RADICAL SOFTWARE Gallery West in The Hague

The Raindance Foundation, Media Ecology and Video Art.

In the last October of the 1960s, a group of New York City-based artists came together and set up The Raindance Foundation, a media think-tank which sought to use video as a form of cultural communication out of mainstream information structures.

Influenced by media thinkers Marshall McLuhan and Buckminster Fuller, the collective quickly established itself as a leading voice in the radical media criticism landscape. They were ahead of the game in addressing media ecology: a reality in which nature, technology and information stand in constant relation to one another. Besides video work, The Raindance Foundation also produced a periodical called Radical Software, the only regular publication about video in the early 1970s.

This summer, The Hague gallery West presents an extensive overview of both their video and written work. The exhibition was first produced by ZKM Center for Art and Media, but fits seamlessly in West’s programming.

Showing over seven hours of video material, it’s a near impossibility to see all that is presented. Still, it’s remarkably easy to come away from it all having received a wholesome impression, and perhaps a desire to return and see more…

The first half of the exhibition consists of black and white scenes of New York in the late 1960s. Buildings, people, a Gregory Bateson lecture, a protest, more buildings, more people, a Richard Serra sculpture, a naked Woodstock scene. The first films one encounters display what seems to merely be the product of an incessant need to document.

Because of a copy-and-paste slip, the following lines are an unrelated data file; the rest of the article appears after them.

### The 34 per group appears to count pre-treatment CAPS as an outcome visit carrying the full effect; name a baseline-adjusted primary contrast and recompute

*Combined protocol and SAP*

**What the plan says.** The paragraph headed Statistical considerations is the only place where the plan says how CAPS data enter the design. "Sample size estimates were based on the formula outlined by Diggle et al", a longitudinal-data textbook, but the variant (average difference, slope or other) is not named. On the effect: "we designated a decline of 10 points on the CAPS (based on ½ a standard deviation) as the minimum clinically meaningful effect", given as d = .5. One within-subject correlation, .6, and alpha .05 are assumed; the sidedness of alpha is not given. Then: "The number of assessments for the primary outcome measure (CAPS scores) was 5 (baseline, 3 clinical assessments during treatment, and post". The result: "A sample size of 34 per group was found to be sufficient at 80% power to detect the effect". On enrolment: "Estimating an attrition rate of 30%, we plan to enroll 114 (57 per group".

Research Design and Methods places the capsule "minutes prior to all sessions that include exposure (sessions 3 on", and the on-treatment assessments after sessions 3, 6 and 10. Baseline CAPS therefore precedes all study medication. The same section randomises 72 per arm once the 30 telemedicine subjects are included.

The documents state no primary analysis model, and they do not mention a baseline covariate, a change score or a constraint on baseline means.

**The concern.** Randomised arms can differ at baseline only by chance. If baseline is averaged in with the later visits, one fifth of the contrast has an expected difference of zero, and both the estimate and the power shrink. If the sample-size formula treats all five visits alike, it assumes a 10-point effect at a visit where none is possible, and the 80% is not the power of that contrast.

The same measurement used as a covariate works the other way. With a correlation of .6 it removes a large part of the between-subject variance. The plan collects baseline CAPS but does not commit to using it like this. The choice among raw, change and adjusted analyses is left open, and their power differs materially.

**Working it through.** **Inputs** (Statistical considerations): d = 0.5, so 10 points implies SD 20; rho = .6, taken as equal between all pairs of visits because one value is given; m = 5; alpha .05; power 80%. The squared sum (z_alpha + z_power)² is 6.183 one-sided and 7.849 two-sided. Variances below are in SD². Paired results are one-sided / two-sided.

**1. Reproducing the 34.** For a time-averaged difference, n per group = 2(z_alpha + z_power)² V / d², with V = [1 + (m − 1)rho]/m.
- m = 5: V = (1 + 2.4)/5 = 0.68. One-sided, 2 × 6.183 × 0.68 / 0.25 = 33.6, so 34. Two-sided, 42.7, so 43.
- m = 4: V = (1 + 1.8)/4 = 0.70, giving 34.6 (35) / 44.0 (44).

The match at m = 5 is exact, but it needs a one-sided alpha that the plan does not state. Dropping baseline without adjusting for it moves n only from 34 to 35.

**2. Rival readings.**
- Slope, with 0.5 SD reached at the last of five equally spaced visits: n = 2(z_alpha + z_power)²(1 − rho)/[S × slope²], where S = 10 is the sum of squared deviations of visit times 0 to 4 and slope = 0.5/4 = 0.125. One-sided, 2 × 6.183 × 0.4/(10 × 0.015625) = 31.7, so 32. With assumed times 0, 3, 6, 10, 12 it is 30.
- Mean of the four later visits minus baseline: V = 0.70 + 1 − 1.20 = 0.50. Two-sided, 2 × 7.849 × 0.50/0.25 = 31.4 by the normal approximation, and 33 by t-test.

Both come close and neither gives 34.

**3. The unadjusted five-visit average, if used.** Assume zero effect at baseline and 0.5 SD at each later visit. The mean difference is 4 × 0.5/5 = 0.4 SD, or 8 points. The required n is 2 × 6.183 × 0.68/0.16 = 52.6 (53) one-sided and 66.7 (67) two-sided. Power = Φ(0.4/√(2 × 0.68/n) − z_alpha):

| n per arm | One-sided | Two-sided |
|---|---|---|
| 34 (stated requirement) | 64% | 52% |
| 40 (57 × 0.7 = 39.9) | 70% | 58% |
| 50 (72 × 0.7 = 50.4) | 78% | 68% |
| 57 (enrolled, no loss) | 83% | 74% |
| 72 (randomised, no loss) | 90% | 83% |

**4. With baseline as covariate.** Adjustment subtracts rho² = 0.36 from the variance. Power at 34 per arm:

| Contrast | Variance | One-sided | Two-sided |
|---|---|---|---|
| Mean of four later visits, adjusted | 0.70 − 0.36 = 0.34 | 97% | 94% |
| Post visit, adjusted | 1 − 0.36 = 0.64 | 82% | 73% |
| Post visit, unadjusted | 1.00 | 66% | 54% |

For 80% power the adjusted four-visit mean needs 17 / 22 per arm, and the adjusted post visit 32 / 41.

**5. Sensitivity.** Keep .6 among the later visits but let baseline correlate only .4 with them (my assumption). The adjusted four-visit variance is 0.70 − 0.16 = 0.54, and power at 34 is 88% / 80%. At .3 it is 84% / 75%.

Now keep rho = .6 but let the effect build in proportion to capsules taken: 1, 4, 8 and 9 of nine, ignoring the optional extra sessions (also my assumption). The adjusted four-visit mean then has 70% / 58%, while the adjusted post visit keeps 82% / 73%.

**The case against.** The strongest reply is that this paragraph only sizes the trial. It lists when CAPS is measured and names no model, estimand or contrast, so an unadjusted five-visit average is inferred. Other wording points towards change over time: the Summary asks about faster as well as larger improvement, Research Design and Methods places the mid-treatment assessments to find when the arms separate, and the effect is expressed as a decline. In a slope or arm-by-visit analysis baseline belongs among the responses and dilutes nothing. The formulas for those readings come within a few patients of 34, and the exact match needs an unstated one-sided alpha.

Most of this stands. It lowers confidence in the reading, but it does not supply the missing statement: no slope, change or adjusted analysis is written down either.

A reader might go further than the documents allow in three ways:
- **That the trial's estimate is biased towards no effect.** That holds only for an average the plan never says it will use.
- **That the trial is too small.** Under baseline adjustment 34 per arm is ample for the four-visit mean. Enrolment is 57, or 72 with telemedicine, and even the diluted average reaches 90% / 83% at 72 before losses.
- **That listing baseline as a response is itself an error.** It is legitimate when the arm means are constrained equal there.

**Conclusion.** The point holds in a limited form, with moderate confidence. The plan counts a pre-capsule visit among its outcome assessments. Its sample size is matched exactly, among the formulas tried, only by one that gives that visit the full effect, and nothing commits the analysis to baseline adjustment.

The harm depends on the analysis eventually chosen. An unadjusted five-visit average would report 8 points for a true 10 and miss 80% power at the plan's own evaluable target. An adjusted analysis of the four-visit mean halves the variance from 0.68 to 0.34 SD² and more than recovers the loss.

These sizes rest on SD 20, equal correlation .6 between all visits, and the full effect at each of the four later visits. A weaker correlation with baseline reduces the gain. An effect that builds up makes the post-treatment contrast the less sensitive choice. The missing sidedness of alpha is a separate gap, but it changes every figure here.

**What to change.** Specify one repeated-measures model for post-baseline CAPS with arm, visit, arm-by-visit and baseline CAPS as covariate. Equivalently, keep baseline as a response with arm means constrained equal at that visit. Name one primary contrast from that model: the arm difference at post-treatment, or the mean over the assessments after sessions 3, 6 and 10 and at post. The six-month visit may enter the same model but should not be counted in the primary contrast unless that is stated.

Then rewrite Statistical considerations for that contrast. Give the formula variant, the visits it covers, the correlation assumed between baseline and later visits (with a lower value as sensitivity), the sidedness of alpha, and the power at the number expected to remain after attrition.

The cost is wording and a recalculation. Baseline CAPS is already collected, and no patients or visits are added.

Whether you commit to seeing a few videos in their entirety or just catch a couple of segments of each, the shots are thoroughly distinct and engaging. They are everyday yet comical, not romanticised but often romantic, an idiosyncratic look at series of strangely familiar scenes.

Some of the works actively put the spectator on screen. While the works were made when video equipment became affordable for the first time and many people had probably never seen a moving image of themselves, the simple tricks in the works have an undeniably lasting potency today. For an age in which advanced Instagram and Snapchat filters are a daily indulgence for many, this is an impressive feat.

Finally, the viewer is faced with short snippets from Night Live TV, a one-hour slot on cable television given to the Raindance Foundation 60 times between 1982-1993. One of the reels shows selections by founding member Ira Schneider, another has been done by ZKM. The fragments are odd and out of context and much stranger than the first half, often heavily edited. They are in many ways also more interesting: strikingly unfragmented, a real feast for the eye, a happy visual experience that seamlessly moves from scene to scene.

This exhibition is West’s final one at their Lange Voorhout location. It’s a remarkable exhibition in a remarkable space, don’t miss out.   Malou den Dekker    2nd July 2018

 

The exhibition continues until September 9th.

 

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